MELBOURNE, Australia — Teenaged Sloane Stephens shocked her tennis idol Serena Williams on Wednesday, knocking the five-time champion out in the quarterfinals of the Australian Open.
The 19-year-old, ranked 25th and paired with Williams in the WTA mentoring program, schooled her nominal teacher, 3-6, 7-5, 6-4.
Williams tweaked her back in the second set and went off court for treatment. She said that after hurting an ankle last week and already taking medication, the second injury was all too much.
“It was hard to rotate to the backhand,” she said. “It was giving me trouble. I think my opponent played well and was able to do a really good job.
“I’ve had a tough two weeks between the ankle, which is like this big every day, and my back, which started hurting.”
A stunned Stephens, who grew up with a poster of her tennis heroine on her bedroom wall, was at a loss for words.
She managed to stammer, “Maybe I’ll put my own picture up there now.”
The youngster broke five times as Williams grew more frustrated with her failing game, at one point smashing a racquet into splinters and tossing it behind her chair.
Stephens, the youngest player in the draw, next faces top seed and holder Victoria Azarenka, who beat Svetlana Kuznetsova 7-5, 6-1. Azarenka held onto her number one ranking for another day with the win.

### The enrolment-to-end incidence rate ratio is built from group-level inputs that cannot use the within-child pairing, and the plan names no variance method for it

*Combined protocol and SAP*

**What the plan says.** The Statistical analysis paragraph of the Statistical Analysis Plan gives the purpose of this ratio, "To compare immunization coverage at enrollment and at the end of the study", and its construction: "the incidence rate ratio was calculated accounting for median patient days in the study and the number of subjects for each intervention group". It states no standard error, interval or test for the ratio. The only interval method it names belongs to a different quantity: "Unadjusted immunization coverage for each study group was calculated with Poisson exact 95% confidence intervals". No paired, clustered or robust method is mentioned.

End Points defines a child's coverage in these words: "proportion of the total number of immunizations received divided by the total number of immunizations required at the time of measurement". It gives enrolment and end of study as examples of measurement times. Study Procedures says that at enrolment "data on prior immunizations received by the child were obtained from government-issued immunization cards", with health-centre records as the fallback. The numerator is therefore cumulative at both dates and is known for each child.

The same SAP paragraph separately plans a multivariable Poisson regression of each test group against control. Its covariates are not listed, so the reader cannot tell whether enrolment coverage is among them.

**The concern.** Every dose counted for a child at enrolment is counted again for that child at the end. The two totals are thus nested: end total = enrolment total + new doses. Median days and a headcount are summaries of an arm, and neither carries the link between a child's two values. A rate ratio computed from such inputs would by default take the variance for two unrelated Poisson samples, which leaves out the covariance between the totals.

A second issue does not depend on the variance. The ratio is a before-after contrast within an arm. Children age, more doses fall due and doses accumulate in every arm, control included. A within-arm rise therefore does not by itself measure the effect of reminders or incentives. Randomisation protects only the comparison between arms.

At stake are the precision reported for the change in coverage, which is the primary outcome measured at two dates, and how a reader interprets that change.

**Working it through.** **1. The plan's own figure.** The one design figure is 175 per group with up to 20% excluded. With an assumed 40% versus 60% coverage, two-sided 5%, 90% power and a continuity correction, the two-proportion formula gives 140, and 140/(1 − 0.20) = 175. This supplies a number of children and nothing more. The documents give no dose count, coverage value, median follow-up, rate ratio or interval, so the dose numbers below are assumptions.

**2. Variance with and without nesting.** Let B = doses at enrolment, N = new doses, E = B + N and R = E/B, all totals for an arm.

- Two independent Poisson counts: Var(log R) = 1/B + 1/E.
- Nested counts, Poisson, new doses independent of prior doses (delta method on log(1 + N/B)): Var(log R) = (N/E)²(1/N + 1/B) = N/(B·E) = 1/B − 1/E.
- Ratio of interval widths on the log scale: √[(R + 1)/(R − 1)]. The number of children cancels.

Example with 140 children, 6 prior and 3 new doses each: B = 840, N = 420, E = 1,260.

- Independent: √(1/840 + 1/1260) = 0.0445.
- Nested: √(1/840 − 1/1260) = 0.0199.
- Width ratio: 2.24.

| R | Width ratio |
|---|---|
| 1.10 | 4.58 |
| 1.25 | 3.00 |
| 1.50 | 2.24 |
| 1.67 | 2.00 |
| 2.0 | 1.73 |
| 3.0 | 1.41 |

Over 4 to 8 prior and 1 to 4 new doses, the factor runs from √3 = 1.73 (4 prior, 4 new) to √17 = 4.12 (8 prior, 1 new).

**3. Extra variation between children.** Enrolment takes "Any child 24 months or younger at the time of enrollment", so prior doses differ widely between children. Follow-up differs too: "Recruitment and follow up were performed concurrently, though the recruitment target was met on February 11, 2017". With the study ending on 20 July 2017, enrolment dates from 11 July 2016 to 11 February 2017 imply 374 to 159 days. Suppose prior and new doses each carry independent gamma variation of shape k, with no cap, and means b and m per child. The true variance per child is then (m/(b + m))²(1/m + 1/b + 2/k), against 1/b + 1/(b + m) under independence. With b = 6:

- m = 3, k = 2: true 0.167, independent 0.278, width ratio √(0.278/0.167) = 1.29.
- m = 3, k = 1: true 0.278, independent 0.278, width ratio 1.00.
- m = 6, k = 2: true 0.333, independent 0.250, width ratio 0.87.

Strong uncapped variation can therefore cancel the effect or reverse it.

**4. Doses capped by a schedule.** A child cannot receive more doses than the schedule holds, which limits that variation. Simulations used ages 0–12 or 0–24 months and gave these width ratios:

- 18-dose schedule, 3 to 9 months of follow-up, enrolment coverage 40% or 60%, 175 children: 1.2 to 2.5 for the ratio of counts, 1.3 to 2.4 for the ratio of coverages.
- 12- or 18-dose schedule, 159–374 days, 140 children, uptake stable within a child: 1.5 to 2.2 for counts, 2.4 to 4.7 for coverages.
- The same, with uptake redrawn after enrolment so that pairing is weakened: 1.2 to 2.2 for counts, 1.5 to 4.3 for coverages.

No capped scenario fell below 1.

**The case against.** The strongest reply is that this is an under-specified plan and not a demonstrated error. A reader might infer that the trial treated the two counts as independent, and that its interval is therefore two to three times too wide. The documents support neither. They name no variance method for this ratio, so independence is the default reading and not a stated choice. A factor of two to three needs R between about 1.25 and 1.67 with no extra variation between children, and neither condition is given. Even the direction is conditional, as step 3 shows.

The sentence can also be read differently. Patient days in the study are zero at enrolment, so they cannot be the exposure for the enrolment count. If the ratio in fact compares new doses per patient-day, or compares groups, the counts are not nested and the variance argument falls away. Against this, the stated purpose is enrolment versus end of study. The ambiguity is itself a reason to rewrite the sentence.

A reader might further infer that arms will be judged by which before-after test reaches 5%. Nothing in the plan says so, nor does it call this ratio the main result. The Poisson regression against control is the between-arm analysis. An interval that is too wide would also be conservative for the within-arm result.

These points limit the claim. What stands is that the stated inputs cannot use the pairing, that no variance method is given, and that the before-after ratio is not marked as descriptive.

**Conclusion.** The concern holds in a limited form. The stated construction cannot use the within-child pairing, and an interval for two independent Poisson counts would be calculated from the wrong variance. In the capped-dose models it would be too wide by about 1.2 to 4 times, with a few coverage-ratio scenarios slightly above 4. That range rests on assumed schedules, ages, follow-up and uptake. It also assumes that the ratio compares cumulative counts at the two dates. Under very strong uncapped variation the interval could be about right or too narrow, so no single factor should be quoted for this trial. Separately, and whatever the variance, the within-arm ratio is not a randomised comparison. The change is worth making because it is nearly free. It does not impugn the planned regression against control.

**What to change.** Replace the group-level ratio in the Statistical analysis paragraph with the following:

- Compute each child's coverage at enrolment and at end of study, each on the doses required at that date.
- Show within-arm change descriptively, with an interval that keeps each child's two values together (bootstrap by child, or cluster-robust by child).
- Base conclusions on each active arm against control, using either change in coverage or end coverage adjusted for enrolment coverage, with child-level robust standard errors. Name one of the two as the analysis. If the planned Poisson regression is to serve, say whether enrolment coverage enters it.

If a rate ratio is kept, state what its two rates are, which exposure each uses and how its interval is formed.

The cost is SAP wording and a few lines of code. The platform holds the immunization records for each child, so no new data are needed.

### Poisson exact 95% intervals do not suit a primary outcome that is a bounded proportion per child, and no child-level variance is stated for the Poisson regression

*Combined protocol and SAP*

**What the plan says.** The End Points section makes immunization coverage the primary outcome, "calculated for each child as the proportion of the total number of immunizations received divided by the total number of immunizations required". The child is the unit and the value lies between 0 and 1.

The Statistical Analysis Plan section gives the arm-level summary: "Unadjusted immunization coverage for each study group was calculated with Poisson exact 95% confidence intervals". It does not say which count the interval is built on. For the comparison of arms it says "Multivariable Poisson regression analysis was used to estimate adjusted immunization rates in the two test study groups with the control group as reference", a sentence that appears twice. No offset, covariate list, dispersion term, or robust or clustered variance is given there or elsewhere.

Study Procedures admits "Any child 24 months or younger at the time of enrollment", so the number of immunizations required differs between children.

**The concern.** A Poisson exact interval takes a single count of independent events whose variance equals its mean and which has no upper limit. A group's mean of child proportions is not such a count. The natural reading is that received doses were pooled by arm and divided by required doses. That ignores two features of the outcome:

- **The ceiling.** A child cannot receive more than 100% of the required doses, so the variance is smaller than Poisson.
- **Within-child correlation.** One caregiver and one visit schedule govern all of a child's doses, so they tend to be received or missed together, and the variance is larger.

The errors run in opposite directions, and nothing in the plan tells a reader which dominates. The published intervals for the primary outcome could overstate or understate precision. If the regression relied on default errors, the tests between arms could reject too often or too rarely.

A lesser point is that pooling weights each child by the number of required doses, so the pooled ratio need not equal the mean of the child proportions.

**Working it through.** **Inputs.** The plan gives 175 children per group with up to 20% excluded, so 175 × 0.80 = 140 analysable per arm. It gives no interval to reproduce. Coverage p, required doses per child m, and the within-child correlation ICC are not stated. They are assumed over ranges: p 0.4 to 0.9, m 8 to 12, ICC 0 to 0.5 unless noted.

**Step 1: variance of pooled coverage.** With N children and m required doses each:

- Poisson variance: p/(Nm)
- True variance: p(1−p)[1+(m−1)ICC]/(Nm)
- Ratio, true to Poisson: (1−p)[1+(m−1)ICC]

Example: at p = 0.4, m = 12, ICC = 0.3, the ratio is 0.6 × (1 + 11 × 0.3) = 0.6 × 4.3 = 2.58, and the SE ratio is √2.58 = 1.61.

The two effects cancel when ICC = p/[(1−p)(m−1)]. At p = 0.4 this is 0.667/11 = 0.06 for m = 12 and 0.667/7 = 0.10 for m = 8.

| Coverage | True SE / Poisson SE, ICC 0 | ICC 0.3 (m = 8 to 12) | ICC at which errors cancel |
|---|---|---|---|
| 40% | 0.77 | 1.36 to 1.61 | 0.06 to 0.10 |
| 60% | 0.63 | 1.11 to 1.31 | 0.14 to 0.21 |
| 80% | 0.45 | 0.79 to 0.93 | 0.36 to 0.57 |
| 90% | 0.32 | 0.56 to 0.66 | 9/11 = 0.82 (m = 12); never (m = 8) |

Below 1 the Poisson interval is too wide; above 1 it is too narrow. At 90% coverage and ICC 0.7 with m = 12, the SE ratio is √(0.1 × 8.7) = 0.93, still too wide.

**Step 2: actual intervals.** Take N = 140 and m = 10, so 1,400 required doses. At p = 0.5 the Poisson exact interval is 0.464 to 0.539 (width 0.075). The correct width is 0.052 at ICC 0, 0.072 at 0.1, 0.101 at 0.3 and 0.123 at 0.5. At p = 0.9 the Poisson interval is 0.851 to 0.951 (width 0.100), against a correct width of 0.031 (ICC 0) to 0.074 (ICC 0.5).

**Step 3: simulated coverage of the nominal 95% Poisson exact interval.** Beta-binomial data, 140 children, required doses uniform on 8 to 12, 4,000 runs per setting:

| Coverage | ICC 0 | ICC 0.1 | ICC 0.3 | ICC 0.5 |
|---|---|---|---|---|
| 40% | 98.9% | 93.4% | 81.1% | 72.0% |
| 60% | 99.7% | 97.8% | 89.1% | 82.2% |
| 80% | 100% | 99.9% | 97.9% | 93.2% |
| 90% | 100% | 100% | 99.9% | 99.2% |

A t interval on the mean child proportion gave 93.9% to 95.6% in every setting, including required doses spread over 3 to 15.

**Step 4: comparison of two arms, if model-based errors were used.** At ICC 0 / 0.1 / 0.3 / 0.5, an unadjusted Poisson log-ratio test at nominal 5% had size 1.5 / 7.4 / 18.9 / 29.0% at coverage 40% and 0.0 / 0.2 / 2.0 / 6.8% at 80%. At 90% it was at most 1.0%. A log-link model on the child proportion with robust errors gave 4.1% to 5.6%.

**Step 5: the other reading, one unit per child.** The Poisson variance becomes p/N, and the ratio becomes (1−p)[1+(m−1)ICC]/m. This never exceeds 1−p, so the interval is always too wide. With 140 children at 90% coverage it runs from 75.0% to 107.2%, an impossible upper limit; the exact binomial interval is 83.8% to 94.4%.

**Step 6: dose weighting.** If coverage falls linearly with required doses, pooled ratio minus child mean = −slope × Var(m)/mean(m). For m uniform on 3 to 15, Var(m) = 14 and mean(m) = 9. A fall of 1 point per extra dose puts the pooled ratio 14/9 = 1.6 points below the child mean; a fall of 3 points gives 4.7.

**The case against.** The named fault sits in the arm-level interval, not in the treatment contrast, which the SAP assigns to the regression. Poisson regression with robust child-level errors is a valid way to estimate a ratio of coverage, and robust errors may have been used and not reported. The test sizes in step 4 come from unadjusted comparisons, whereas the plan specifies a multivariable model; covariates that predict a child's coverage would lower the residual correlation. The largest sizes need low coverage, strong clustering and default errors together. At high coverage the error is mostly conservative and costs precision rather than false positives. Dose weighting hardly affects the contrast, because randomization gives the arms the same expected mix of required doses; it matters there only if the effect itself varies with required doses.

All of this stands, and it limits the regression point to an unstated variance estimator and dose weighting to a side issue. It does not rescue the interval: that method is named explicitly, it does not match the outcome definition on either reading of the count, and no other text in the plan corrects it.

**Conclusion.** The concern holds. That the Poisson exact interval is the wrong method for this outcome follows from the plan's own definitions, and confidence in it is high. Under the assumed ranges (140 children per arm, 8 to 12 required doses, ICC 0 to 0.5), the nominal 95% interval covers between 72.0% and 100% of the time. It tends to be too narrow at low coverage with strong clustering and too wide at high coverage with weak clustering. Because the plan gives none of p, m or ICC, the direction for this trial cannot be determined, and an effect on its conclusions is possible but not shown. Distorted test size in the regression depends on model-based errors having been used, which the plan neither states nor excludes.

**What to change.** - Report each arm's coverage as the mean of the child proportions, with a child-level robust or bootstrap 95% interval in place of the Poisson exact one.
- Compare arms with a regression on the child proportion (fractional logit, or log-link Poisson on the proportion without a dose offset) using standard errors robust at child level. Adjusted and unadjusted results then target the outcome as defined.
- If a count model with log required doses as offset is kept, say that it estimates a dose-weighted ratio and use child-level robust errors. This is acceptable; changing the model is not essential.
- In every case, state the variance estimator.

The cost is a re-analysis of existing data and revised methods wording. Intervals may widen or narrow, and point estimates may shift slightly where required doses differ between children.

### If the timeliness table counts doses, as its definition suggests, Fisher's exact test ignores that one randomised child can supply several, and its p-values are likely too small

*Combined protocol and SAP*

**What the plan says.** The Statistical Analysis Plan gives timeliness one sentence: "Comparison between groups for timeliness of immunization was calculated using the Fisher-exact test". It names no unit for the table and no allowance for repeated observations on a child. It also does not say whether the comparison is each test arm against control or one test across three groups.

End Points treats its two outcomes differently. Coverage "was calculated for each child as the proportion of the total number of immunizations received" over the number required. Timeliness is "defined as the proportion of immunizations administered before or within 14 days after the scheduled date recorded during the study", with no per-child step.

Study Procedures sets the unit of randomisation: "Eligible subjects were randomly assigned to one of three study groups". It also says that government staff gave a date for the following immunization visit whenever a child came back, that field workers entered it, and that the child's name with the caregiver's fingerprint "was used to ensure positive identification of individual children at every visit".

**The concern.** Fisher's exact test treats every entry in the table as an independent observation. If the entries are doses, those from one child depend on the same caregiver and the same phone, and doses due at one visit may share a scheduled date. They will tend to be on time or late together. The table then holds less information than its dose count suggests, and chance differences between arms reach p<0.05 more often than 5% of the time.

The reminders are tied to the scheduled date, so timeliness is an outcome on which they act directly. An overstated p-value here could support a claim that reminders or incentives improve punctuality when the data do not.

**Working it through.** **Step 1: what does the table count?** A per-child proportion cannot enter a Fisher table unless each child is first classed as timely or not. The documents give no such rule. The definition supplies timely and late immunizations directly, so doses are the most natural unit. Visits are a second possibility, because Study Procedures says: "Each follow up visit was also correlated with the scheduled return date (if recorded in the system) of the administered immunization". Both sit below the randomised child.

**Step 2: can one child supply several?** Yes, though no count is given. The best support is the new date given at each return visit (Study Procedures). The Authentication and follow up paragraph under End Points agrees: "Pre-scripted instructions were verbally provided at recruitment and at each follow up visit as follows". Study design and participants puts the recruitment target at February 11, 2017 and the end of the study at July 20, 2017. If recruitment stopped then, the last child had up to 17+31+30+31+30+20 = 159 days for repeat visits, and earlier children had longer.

The Belarus player who first earned the WTA top spot with her Melbourne trophy a year ago over Maria Sharapova would need to win it again to stay number one.
Azarenka, who has become accustomed to 11 a.m. starts, took 77 minutes to win the opening set against former No. 2 Kuznetsova, whose ranking now stands 75th after missing the last six months of 2012 with knee problems.
Two-time runner-up Andy Murray was a quarterfinal winner today at the Australian Open.
The third-seeded Murray thoroughly dominated Frenchman Jeremy Chardy in a 6-4, 6-1, 6-2 triumph at Rod Laver Arena.
Murray, who has yet to drop a set at this fortnight, raced out to a 4-0 lead in the opening set. Chardy earned a break while winning the next three games before Murray regained control.
The 25-year-old Murray committed just three unforced errors while taking the second set in 32 minutes. He needed only 35 more minutes to reach his 12th Grand Slam semifinal.
“I’ve done a good job so far in this tournament. I can’t be disappointed with where my game’s at,” said Murray, who awaits the winner of today’s other quarterfinal match between four-time champion Roger Federer and Frenchman Jo-Wilfried Tsonga.